When a binary is running and there is some memory/info leak are there areas of program (or OS?) memory which are more prone to leak and is a leak in one segment worse than in another segment?

1 Answer 1


Generally, programs running in userspace don't have access to kernel space memory. As a result, it is overwhelmingly unlikely that a program would be able to leak kernel memory.

The memory being leaked depends heavily on the program running. A famous example is Heartbleed, which leaked all sorts of information regarding the TLS process and contents of communications of other users. Concretely, this means:

  • Private Keys
  • Passwords
  • Sensitive Personal Data
  • etc.

This, of course, would be the worst case. Some internal states of your program, such as "how many more bytes need to be sent to this user", are of very little relevance to an attacker. Depending on the specific memory leak, it may be possible for an attacker to determine what sort of data is being leaked, or it might be completely random. In the latter case, an attacker would need some form of analysis to determine what the data being leaked means.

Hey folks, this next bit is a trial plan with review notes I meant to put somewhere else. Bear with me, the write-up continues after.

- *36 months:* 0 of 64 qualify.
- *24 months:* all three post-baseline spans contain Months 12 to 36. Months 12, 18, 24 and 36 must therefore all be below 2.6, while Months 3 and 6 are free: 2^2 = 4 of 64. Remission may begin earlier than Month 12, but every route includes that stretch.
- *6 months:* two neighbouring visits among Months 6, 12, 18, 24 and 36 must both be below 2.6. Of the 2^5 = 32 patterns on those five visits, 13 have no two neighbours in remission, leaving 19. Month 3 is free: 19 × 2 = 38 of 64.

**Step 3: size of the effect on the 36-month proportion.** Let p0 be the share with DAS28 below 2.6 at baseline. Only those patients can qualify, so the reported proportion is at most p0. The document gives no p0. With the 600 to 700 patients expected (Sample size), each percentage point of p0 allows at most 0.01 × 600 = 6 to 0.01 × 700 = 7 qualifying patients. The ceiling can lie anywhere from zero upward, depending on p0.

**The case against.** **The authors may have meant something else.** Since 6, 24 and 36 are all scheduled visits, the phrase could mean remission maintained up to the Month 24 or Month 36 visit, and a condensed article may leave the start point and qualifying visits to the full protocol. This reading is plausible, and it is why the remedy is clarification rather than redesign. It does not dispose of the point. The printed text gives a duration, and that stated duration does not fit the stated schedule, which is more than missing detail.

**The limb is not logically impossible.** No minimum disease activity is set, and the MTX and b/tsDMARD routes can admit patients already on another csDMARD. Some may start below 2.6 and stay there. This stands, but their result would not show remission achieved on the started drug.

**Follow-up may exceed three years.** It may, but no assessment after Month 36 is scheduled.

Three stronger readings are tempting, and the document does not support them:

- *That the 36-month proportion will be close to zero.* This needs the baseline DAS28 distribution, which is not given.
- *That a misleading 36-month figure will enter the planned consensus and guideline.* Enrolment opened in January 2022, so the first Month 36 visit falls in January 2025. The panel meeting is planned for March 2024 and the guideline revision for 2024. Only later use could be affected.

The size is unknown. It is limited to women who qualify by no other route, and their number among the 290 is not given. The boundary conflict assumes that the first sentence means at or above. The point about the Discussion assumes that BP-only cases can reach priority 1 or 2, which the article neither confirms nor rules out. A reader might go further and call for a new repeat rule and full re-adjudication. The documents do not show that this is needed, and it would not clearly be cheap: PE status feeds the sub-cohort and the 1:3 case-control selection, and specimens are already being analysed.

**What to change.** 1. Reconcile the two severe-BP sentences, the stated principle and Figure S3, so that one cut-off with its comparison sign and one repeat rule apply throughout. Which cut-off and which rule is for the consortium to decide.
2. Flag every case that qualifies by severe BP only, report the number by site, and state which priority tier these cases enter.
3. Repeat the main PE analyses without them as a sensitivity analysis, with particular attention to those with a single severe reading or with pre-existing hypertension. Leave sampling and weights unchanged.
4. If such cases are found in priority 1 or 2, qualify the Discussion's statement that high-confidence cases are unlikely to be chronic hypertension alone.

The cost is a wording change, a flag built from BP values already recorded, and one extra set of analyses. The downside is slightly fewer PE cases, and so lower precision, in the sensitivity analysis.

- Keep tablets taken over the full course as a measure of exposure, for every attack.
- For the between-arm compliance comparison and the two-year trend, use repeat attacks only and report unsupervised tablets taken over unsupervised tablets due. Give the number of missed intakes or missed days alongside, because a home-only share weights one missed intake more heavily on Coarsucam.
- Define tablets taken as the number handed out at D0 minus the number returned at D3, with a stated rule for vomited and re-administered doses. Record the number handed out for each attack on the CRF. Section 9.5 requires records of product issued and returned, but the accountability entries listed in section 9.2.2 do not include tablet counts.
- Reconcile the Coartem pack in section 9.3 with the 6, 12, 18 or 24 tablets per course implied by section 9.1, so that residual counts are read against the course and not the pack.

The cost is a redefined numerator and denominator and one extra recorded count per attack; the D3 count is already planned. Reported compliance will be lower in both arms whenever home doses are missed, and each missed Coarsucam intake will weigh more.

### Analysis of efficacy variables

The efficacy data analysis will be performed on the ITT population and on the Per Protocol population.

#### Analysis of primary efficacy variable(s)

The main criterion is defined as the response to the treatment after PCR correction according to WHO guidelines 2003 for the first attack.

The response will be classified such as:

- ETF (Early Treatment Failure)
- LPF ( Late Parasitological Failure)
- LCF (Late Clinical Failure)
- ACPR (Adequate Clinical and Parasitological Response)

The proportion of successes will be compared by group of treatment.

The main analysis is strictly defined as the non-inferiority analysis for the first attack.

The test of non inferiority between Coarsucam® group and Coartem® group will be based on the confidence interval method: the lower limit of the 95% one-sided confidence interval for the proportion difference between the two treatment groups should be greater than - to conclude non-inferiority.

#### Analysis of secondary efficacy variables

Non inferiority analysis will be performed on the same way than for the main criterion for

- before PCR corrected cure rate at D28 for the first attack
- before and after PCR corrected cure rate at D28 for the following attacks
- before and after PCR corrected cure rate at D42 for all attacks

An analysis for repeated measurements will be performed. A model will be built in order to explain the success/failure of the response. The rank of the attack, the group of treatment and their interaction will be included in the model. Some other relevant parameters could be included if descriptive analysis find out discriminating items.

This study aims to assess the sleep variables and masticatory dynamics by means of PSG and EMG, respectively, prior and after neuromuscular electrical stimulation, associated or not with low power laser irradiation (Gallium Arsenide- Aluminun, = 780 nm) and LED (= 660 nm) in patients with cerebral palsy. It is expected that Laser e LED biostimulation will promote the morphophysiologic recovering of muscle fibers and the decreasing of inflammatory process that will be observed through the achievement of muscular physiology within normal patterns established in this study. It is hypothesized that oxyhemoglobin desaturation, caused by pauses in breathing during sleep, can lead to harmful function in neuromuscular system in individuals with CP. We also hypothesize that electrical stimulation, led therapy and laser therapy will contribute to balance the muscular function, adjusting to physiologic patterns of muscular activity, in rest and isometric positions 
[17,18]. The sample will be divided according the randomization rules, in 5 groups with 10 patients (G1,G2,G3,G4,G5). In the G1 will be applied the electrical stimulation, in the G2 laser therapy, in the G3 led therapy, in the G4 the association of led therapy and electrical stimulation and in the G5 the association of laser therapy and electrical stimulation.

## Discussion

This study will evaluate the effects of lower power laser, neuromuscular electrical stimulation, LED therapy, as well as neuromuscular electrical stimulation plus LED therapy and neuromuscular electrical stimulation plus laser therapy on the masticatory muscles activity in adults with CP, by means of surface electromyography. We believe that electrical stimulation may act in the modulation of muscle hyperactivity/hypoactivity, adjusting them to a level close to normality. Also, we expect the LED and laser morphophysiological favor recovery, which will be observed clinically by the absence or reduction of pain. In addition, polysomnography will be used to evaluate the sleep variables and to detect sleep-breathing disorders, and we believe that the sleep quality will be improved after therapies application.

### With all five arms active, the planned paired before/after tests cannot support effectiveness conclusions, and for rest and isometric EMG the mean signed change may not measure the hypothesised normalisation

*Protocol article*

For example, if I gave you 01bf7621 6dd8317f 820c5ab1, then you really wouldn't know what that means unless you had some sort of context.

  • Any region where a leak would be more prevalent (code,stack,heap...)? I'd expect that leaks somewhere where the programs interacts with the external world would occur more often? Not sure if true. Jan 15, 2022 at 10:16
  • @larsmitsars You can't really tell which one is more prevalent, it depends entirely on the vulnerability. If you insist on an answer, then as a completely unsourced gut feeling, I'd say the heap tends to be more affected in practice.
    – user163495
    Jan 15, 2022 at 11:57

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